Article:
You should also limit butter, margarine, shortening and foods containing saturated fats, trans fats and sodium. Most of the fat in your diet should be monounsaturated fat and polyunsaturated fat. Sources of these fats include fish, nuts and canola and olive oils.
The importance of fluids
In addition to eating the right foods, you also want to make sure that you consume adequate fluids. Fluids have many important jobs, such as ridding your body of toxins, preventing illness and keeping your organs working properly.
“None of your physiological functions are going to work as well if you are dehydrated,” Gustashaw says.
Dehydration is a common problem for older adults. Various things including a decreased sense of thirst, certain medications and a reluctance to drink much because of incontinence can contribute to the problem.
Try to drink eight cups of water daily. Water-containing fluids, such as 100 percent fruit juice, milk and broth can count toward this goal, but don’t count alcohol or caffeinated beverages. If something is preventing you from getting adequate fluids, talk to your doctor.
The big three
Finally, there are several key nutrients that are especially important to be aware of later in life, Gustashaw says.
Calcium, as mentioned previously, is needed for bone health. Current recommendations state that men and women older than 65 should generally get 1,200 to 1,500 milligrams per day. Aside from milk, good food sources of calcium include broccoli, beans, canned salmon with bones, and foods with added calcium, such as orange juice and breakfast cereals.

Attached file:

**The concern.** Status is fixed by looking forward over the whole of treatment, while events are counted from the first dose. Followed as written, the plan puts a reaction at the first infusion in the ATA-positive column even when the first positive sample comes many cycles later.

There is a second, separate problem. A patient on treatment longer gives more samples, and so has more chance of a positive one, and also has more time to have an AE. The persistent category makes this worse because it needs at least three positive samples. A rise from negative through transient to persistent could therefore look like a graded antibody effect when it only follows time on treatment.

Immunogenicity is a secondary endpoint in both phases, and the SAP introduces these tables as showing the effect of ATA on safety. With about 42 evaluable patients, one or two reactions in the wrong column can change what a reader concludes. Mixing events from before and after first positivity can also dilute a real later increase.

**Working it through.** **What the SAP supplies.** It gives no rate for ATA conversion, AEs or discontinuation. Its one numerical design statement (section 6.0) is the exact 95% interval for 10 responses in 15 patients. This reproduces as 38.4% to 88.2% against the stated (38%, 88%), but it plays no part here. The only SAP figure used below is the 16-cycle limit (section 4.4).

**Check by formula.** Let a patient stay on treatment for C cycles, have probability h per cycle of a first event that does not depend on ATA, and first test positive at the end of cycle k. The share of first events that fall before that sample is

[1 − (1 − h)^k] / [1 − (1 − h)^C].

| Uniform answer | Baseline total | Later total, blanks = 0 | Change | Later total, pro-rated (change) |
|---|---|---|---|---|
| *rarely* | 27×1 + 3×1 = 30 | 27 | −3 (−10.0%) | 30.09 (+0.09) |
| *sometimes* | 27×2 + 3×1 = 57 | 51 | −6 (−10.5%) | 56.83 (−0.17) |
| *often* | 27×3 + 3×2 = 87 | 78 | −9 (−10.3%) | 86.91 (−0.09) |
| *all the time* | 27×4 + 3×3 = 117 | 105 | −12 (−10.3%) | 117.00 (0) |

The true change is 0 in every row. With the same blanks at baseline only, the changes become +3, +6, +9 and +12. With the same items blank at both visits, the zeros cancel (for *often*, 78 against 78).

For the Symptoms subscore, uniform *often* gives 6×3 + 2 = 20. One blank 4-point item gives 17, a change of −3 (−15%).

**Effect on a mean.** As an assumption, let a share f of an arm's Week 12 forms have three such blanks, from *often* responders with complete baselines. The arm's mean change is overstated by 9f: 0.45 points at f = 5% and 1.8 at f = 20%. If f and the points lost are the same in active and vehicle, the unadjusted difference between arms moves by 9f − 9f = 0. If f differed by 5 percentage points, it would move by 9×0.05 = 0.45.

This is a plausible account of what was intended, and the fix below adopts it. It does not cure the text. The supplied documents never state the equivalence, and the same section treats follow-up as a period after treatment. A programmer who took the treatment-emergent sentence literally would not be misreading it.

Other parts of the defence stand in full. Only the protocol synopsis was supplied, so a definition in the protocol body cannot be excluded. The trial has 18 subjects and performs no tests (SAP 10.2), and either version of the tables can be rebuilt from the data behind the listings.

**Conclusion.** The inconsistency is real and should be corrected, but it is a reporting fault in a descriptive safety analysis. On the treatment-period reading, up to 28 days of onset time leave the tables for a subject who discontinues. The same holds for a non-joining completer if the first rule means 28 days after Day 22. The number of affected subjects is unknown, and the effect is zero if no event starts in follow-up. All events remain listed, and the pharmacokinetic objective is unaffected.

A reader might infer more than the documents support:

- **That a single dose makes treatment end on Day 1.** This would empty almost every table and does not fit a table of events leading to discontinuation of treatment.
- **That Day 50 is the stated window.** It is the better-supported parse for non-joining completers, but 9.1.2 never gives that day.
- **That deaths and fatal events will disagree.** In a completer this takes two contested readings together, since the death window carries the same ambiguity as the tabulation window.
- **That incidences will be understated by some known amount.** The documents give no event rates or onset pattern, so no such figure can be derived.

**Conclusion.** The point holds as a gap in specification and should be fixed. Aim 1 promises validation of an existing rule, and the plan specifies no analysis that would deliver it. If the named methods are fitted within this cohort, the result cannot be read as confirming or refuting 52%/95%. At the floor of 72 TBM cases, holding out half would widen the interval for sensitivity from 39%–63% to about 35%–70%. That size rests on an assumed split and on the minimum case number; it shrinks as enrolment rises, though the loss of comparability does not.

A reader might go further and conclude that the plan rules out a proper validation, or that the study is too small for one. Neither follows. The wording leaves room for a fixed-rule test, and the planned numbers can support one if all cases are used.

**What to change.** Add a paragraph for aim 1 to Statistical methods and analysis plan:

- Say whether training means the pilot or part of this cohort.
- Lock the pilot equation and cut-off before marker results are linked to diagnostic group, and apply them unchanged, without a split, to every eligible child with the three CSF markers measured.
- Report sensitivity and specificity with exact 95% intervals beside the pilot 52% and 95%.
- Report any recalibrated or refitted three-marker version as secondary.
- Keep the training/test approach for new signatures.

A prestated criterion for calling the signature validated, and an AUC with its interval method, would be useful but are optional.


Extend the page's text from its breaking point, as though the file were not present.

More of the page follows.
If you’re not getting at least three servings of milk or other dairy foods such as yogurt or cheese each day, you may need supplements, Gustashaw says.
Vitamin D is necessary for your body to absorb calcium. Your body makes this vitamin naturally when exposed to sunlight, but you can also get vitamin D in foods such as fish and eggs. Four hundred to 800 international units per day are recommended.
Vitamin B12 helps maintain nerve function and can reduce the incidence of dementia. It is found in animal foods, but your body can lose its ability to absorb this vitamin from food. You may need to get a B12 shot from your doctor every three months and/or take supplements. The recommended daily intake is 2.4 micrograms.
Your nutritional needs may have changed, but one thing hasn’t: Rush is here to help. To make an appointment with a geriatrician or a dietitian who can help you learn more about your specific dietary requirements and whether you are meeting them, call Rush at (888) 352-RUSH (7874).
Health Services for Older Adults at
Rush University Medical Center in Chicago
Rush University Medical Center offers comprehensive health care services for older adults and their loved ones.
- For information on medical services for older adults, visit the Geriatric Services home page. Or call (800) 757-0202.
- To learn more about our a free health and aging membership program for older adults and the people who care for them, visit the Rush Generations home page. Or call (800) 757-0202. Rush Generations can help you with your goals for vital, healthy living.
- Are you facing tough decisions as you or a loved one grow older? The Anne Byron Waud Patient and Family Resource Center for Healthy Aging offers help with your current needs and difficult questions. For more information, see their home page www.rush.edu/WaudCenter or phone (312) 563-2700 or (800) 755-4411.